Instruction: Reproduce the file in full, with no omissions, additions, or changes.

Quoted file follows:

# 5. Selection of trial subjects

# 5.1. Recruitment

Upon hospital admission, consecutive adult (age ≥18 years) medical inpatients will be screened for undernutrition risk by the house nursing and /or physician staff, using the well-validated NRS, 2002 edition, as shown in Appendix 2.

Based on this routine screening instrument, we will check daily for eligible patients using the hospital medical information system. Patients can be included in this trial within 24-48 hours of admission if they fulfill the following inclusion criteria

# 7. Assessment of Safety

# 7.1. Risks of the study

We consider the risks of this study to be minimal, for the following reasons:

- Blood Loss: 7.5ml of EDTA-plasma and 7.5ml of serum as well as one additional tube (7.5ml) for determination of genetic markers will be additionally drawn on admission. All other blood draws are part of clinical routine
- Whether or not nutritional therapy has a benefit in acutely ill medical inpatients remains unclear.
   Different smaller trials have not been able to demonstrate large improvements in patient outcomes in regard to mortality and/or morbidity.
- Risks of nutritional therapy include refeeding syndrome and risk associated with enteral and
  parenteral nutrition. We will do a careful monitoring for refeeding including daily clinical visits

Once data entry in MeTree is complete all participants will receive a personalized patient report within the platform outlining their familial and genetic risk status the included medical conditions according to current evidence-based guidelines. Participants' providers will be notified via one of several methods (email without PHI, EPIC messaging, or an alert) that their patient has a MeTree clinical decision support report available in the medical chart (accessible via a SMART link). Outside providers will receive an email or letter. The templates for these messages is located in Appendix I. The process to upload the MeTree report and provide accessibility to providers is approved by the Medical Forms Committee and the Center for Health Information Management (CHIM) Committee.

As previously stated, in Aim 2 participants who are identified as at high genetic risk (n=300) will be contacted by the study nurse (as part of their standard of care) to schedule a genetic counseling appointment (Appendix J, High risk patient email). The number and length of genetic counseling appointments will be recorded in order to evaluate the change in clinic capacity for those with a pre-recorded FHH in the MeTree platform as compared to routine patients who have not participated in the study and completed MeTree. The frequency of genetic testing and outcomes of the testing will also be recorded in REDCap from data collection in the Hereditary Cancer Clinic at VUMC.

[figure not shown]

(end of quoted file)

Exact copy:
# 5. Selection of trial subjects

# 5.1. Recruitment

Upon hospital admission, consecutive adult (age ≥18 years) medical inpatients will be screened for undernutrition risk by the house nursing and /or physician staff, using the well-validated NRS, 2002 edition, as shown in Appendix 2.

Based on this routine screening instrument, we will check daily for eligible patients using the hospital medical information system. Patients can be included in this trial within 24-48 hours of admission if they fulfill the following inclusion criteria

# 7. Assessment of Safety

# 7.1. Risks of the study

We consider the risks of this study to be minimal, for the following reasons:

- Blood Loss: 7.5ml of EDTA-plasma and 7.5ml of serum as well as one additional tube (7.5ml) for determination of genetic markers will be additionally drawn on admission. All other blood draws are part of clinical routine
- Whether or not nutritional therapy has a benefit in acutely ill medical inpatients remains unclear.
   Different smaller trials have not been able to demonstrate large improvements in patient outcomes in regard to mortality and/or morbidity.
- Risks of nutritional therapy include refeeding syndrome and risk associated with enteral and
  parenteral nutrition. We will do a careful monitoring for refeeding including daily clinical visits

Once data entry in MeTree is complete all participants will receive a personalized patient report within the platform outlining their familial and genetic risk status the included medical conditions according to current evidence-based guidelines. Participants' providers will be notified via one of several methods (email without PHI, EPIC messaging, or an alert) that their patient has a MeTree clinical decision support report available in the medical chart (accessible via a SMART link). Outside providers will receive an email or letter. The templates for these messages is located in Appendix I. The process to upload the MeTree report and provide accessibility to providers is approved by the Medical Forms Committee and the Center for Health Information Management (CHIM) Committee.

As previously stated, in Aim 2 participants who are identified as at high genetic risk (n=300) will be contacted by the study nurse (as part of their standard of care) to schedule a genetic counseling appointment (Appendix J, High risk patient email). The number and length of genetic counseling appointments will be recorded in order to evaluate the change in clinic capacity for those with a pre-recorded FHH in the MeTree platform as compared to routine patients who have not participated in the study and completed MeTree. The frequency of genetic testing and outcomes of the testing will also be recorded in REDCap from data collection in the Hereditary Cancer Clinic at VUMC.

[figure not shown]